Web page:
EPA Pauses Methane Rule as NOAA Study Finds Overstated Emissions from Oil and Gas
Thursday, June 01, 2017
Methane emissions from oil and natural gas development may be far lower than previously thought, according to a new peer-reviewed study. Researchers led by Dr. Stefan Schwietzke with the National Oceanic & Atmospheric Administration (NOAA) found that previous high emissions estimates were based on measurements taken during peak events, and do not necessarily reflect average emission rates.
The new research comes as the U.S. Environmental Protection Agency announced a 90-day stay on federal rules targeting methane from oil and natural gas production. The stay is intended to give EPA time to reconsider the regulations, which were implemented during President Obama’s final year in office as a key part of his administration’s climate action agenda.
The study, published in the journal Environmental Science & Technology, explains how previous assessments finding so-called methane “super-emitters” relied on data collected during episodic and other events that contributed to peak emissions. Those studies, which suggested methane emissions were as much as 50 percent higher than EPA estimates, incorrectly used the anomalous emissions data as reflective of normal operations.
“Operator reported hourly activity data show that midday episodic emissions from manual liquid unloadings (a routine operation in this basin and elsewhere) could explain ~1/3 of the total emissions detected midday by the aircraft and ~2/3 of the West-East difference in emissions,” the study’s abstract reads.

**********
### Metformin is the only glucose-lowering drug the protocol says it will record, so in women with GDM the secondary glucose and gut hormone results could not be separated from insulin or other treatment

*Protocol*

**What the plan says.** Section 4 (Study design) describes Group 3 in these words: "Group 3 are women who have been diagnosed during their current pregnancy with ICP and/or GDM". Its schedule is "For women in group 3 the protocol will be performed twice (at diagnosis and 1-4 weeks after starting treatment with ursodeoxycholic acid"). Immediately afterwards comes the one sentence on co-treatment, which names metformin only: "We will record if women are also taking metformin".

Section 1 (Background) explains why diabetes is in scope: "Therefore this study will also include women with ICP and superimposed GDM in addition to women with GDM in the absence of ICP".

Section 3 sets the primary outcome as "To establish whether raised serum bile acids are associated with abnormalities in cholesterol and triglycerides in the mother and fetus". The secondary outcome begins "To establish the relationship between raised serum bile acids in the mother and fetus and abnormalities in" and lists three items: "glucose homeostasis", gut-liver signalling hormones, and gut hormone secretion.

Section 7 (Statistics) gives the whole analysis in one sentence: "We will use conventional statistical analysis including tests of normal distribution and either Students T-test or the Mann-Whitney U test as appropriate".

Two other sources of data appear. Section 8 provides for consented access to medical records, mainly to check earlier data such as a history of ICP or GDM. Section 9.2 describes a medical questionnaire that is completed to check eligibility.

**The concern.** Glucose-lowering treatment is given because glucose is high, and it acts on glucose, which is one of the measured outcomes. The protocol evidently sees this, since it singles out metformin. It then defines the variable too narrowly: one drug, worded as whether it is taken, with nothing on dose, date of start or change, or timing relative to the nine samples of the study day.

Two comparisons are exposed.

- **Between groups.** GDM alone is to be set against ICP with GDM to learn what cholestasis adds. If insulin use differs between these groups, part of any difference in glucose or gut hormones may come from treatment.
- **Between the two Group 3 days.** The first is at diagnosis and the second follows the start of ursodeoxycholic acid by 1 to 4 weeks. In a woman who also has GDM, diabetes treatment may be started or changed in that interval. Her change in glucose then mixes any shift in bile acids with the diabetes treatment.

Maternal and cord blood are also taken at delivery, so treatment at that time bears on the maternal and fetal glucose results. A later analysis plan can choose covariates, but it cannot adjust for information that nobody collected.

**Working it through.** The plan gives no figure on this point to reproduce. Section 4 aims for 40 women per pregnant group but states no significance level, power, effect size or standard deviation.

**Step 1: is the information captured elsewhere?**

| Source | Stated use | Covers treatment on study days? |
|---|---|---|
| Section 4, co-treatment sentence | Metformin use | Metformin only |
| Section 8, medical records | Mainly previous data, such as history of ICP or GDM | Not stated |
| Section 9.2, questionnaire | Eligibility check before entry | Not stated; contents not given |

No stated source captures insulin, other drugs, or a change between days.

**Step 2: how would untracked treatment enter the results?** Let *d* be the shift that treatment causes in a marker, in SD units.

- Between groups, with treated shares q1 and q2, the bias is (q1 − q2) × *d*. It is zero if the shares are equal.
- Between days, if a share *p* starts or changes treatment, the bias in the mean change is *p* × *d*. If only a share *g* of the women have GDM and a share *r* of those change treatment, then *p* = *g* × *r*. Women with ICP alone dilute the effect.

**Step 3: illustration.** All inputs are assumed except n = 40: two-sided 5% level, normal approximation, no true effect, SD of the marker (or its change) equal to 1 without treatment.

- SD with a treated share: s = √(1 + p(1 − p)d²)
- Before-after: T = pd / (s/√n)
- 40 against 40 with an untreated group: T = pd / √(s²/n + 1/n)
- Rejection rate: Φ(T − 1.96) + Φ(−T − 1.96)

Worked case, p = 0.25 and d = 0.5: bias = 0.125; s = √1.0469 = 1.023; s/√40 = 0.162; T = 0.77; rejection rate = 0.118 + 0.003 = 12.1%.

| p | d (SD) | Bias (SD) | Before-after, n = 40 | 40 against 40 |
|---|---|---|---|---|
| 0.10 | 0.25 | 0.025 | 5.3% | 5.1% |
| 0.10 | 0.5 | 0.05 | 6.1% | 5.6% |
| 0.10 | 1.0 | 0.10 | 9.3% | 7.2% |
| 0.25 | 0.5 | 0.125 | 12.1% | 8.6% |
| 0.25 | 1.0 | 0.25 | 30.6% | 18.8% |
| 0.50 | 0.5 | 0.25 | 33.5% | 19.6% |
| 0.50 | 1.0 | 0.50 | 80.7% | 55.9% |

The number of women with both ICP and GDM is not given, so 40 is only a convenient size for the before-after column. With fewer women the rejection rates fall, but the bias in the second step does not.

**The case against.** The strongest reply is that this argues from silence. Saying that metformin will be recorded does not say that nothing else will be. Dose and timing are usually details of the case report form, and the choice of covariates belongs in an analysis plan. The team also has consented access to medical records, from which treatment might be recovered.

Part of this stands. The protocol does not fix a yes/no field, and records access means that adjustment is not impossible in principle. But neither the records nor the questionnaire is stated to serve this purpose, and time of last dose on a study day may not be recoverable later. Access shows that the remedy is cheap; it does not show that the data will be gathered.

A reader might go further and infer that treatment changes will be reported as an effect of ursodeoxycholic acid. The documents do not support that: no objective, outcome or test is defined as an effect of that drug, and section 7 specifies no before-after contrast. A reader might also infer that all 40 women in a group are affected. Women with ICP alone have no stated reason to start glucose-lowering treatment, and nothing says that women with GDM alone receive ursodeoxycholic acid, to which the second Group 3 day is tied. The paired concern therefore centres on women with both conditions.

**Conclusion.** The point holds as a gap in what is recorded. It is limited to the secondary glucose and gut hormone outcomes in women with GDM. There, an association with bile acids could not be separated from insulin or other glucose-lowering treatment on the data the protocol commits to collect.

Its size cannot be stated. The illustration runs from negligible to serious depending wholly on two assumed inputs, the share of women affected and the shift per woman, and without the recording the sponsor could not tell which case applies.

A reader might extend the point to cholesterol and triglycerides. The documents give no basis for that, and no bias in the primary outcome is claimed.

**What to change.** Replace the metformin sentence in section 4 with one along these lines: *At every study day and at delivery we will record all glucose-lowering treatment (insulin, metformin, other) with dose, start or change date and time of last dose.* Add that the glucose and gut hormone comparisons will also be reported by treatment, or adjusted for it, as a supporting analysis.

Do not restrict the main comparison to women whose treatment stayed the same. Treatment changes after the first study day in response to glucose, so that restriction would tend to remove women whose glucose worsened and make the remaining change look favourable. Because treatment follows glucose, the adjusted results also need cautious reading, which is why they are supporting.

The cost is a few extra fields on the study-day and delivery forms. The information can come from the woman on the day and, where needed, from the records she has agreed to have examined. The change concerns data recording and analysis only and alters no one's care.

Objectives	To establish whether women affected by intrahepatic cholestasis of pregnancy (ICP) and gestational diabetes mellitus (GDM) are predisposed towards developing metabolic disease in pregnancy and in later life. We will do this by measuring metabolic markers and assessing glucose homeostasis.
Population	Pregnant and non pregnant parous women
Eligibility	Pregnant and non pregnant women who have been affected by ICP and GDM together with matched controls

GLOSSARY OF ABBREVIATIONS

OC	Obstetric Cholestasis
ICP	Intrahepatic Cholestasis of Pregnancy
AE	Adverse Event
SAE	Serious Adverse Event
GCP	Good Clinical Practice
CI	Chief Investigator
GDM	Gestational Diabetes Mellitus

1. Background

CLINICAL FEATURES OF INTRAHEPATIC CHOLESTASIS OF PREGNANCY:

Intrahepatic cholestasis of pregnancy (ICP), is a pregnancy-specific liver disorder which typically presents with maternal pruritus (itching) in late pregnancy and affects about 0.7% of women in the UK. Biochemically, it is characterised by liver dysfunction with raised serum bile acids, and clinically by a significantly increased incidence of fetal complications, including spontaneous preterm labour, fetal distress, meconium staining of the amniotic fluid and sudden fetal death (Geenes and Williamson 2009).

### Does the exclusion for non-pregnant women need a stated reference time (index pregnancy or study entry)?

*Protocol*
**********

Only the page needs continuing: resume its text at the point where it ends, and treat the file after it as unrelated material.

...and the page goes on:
Aircraft measurements of methane emissions (also called “top-down” measurements) typically occur around noon to get the best readings. But this is also when episodic emissions events, which are typically scheduled by operators as a part of routine operations, will have their greatest influence on overhead readings. Thus, even though they are not reflective of average operations, measurements taken during this time can suggest emissions from oil and natural gas development are much higher than they really are.
As the study’s abstract also states, “episodic sources can substantially impact midday methane emissions and…aircraft may detect daily peak emissions rather than daily averages that are generally employed in emissions inventories.”
The study is the first of a series of papers looking to reconcile “top-down” measurements with data collected directly from well sites.
EPA, meanwhile, announced last April its intention to issue a stay of its fugitive methane emissions rules, which it did earlier this week. The agency is planning to propose a new rule, though no firm timeline has been set.